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AND INFORMATION - WORCESTERSHIRE
WORCS. (HALESOWEN) BATTN.
SERGEANT GEORGE HUSSEY
Halesowen was defended by the
(Halesowen) Battalion, commanded
Lt-Col. B.J. Keene.
Battalion H.Q. was at The Drill
Hall, Grammar School Lane, Halesowen and
Company/Platoon HQs were located at different places
in and near the town.
members was Sgt. George
served in the Great War as did many of his comrades.
George was a miner for almost all of his working life
We remember his life and service on this page.
OF GEORGE HUSSEY
George Hussey was born in
Street, Halesowen on 10th July 1900. He
started work at the age of 14, in 1914 or 1915
as this later (undated) reference from a
manager at Witley Colliery, Halesowen
confirms. The manager was
Frank Jew who may
have subsequently lost his life in an accident
at the pit.
Great War service caught up
with George towards the end of the war, in
1918. A Certificate Of Employment
confirms that he served as an Orderly in the
Labour Corps, 615 (H.S.) Employment Coy. from
October to December 1918. Whether this
comprises the whole of his service or whether
there were other duties in addition to his
basic military training, including even
previous infantry service prior to transfer to
the Labour Corps after the latter's creation
in 1917, is not known. The "H.S" designation
probably infers Home Service in England.
We must assume that George
returned to working in the pit after his
demobilisation. He may have left Witley
Colliery in the mid 1920s and moved to a
nearby pit, Beech Tree Colliery at
Cradley. A certificate
dated 2nd May 1928 confirms the appointment of
Geo. Hussey to perform the duties of Cager at
Beech Tree and is signed by
Manager. And seven or eight years later
another reference survives, this one dated
20th September 1934, again from Beech Tree and
signed by Arthur Raybould (Undermanager); it
confirms the fulfilment of George's duties as
Onsetter and attending the horses.
It is safe to assume that George Hussey
continued to work at Beech Tree throughout the
1930s, up until and beyond the outbreak of
another war, on 3rd September 1939.
We do not know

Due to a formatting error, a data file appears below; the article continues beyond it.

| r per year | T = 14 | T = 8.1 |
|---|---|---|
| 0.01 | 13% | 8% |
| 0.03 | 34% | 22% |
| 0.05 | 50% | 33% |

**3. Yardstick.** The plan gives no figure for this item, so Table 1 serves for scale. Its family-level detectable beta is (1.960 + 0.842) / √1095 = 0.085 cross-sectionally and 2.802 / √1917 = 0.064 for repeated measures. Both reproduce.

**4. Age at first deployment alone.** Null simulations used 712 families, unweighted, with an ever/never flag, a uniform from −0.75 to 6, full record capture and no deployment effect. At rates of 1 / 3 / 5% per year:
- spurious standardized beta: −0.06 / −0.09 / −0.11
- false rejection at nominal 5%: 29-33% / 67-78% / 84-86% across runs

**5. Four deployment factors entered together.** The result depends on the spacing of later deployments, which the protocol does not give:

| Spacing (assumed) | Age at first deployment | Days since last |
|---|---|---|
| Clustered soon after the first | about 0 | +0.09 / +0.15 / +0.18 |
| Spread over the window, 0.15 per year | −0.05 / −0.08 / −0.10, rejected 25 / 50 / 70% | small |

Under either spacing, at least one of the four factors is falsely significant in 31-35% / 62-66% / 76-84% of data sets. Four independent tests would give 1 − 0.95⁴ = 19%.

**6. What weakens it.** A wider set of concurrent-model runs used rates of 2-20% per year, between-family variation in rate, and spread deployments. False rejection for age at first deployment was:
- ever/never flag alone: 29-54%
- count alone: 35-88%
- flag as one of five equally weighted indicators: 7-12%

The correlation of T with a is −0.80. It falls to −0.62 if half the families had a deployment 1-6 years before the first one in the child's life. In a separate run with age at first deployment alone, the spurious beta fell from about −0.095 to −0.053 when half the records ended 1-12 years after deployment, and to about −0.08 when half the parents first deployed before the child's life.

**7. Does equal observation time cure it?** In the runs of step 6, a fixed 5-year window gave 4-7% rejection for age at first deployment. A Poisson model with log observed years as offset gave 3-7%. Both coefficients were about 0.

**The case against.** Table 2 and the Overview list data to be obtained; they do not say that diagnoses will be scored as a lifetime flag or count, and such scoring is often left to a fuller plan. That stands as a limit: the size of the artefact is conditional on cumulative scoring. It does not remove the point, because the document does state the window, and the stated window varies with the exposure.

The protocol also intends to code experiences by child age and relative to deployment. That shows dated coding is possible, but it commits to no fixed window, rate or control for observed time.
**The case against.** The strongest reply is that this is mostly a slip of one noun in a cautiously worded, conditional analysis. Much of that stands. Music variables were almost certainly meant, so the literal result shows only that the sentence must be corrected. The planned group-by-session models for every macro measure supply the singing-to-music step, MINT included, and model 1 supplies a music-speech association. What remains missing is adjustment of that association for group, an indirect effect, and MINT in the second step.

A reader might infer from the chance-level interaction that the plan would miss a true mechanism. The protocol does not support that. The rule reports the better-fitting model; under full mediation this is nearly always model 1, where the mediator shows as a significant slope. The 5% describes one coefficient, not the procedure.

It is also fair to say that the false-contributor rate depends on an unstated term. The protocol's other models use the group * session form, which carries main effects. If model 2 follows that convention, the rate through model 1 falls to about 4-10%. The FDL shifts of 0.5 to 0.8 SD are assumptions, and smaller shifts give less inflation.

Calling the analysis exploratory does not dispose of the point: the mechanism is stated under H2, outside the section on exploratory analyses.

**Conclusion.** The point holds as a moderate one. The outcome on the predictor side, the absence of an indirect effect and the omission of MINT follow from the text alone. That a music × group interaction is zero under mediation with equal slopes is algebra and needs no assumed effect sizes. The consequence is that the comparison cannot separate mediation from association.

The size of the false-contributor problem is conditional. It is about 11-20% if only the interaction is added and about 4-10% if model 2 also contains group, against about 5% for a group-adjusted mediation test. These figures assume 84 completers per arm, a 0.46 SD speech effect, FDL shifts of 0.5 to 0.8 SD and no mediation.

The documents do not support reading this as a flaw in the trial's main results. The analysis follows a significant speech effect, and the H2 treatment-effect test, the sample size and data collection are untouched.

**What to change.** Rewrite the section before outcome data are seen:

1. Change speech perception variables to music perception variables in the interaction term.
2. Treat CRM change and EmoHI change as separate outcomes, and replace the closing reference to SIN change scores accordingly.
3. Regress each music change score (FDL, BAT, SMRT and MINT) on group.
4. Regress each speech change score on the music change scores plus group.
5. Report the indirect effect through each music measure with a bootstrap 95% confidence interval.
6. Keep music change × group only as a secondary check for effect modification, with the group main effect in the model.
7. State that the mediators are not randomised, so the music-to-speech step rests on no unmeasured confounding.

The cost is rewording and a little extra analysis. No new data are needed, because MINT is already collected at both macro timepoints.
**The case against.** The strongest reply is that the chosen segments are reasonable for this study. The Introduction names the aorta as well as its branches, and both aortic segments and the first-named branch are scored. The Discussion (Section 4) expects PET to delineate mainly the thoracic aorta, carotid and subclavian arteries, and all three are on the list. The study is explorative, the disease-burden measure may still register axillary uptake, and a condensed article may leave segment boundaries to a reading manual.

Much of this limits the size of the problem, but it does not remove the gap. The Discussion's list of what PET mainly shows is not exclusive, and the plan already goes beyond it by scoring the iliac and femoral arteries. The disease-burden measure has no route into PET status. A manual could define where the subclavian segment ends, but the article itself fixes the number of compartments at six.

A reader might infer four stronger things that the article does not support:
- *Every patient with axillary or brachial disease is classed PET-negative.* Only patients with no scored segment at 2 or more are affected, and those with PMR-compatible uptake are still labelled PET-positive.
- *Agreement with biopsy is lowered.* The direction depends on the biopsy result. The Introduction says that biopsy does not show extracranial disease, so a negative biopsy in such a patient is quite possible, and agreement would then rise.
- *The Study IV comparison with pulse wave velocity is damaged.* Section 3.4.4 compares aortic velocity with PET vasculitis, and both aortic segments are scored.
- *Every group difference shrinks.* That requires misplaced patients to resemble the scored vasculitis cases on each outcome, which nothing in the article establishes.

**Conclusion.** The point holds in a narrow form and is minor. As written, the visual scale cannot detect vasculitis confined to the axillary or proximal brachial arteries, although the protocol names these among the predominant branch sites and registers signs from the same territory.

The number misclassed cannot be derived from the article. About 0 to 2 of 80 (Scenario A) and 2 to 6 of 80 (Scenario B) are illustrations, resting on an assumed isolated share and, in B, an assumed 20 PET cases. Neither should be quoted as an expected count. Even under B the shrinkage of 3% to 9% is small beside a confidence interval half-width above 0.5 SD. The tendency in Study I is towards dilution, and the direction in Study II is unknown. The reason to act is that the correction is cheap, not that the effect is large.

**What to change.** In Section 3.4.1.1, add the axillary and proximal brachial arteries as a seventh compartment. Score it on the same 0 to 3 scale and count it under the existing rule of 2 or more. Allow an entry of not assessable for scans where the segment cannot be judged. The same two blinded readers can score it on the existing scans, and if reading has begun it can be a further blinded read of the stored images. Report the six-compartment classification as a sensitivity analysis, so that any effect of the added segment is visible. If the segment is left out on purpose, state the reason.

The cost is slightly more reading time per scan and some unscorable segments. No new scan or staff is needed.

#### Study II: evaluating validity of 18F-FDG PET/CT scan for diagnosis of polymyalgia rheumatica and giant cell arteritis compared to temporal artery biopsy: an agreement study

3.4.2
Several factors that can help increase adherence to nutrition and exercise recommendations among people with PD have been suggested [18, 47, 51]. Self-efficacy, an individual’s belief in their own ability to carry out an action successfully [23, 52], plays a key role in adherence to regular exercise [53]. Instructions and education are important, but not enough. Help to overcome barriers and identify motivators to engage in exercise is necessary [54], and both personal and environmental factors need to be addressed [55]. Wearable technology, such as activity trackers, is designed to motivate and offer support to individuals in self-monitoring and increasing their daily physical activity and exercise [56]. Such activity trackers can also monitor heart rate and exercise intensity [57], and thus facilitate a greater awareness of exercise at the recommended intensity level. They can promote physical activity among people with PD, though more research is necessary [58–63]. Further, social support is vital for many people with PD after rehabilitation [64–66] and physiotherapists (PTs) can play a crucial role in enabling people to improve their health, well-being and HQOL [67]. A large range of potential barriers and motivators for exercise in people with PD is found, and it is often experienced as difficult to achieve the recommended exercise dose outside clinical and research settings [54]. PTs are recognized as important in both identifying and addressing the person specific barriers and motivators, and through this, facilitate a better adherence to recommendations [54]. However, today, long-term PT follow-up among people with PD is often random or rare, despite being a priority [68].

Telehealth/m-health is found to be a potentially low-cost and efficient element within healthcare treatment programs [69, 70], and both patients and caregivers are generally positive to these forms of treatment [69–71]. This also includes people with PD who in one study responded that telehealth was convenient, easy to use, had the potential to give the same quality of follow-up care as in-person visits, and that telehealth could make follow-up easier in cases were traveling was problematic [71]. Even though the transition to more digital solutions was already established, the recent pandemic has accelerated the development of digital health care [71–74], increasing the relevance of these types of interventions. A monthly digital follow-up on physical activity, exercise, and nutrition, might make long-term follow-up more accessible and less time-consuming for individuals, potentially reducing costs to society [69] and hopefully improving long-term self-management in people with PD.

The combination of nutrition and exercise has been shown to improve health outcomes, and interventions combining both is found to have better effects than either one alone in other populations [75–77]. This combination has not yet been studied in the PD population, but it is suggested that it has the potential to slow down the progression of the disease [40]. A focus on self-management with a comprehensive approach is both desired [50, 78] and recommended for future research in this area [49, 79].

exactly when George Hussey volunteered for
Home Guard service but the assumption has to
be that it was in the early weeks, perhaps in
June or July 1940. His previous Great War
training and experience would have been
invaluable and, together with his obvious
personal qualities, would have led to early
promotion. By the time we know anything of his
Home Guard career, he wore the three stripes
of a Sergeant.
Most of what we
know of his service comes from the
Home Guard booklet (P. 24). That tells us that
Sergeant George Hussey was in 1944 one of three
sergeants in No. 17 Platoon of "C" Company. It
seems very likely that George was a member of
the unit based at Beech Tree Colliery – his
place of employment. In the early days that
Platoon had been a large one, under the
command of Lieutenant T. Holden
and 2/Lt. G.
Bretell; it was later split into two, under
the command of Lt. A. Cornock (No. 16) and
C.F. Smith (No. 17).
One fragment of
his service survives, retained within his
papers for the rest of his life - for a
reason we can now never know: a list of the
components of the Blacker Bombard
He possibly trained his men on the operation
of this fearsome weapon.
From the training manual
by the 23rd Warks (Erdington)
And a cutaway image showing some of the
components on George's list ....
But perhaps the main
surviving memento of George's Home Guard
service is his copy of the 5th
Worcestershire's unit history, written in
Home Guard", by
Lt. J. G.
fascinating book is reproduced in its
entirety within this section of the website.
Click on the link to start viewing it).
The frontispiece of this
work confirms it as having been his
personal copy. And it also confirms his
period of service which was very nearly the
7th July 1940 -
31st December 1944.
In the post-war years George Hussey
continued his career at the Beech Tree pit
performing duties of a particularly
responsible kind. Here are some glimpses
of those years - essential certificates
from his work , now all bearing the
National Coal Board heading following the
nationalisation of the industry; and
images of his family life.
His private life goes on ..... relaxing
with his wife, Lily Elver (nee Fletcher) in about 1950
and, one sunny spring day in 1963, enjoying the
company of his son and infant grandson,
time continues to move on: Beech Tree Colliery
closes, George Hussey's identity disc is
put to one side (but is not wholly
discarded) and George receives a glowing
testimonial from the Colliery Manager,
continued working and at the age of 58
Clancey Ltd., Belle Vale, Halesowen
as a machinist. Eventually he finished
work and could finally sit back (as
he is doing here in 1982, shortly before
his death) and
enjoy a well-deserved retirement after a
lifetime of devoted service to his nation,
to his community and to his industry.
Hussey died at Wordsley on 23rd April 1982
in his 82nd year and was survived by Lily
for a further 18 years: she died at the
age of 97 in 2000.
In Memory of
all his comrades
is gratefully made
to Kevin Hussey for providing this information
about his grandfather and generously
permitting its publication
Family images © Kevin
Other information about the
Halesowen Home Guard (5th Worcestershire
(Halesowen) Battalion), including the contents
of a 1944 history, is available on
the main battalion page of this website;
and about the Worcestershire Home Guard in
general in the
Worcestershire summary page.
Much information about the Home Guard in the county
is also contained in the book
Chronicles of the Worcestershire Home Guard
by Mick Wilks (Logaston Press, 2014, ISBN
978 1 906663 87 2).
And if you
can add anything to the history of the
Guard, and especially the Halesowen unit, please contact staffshomeguard via the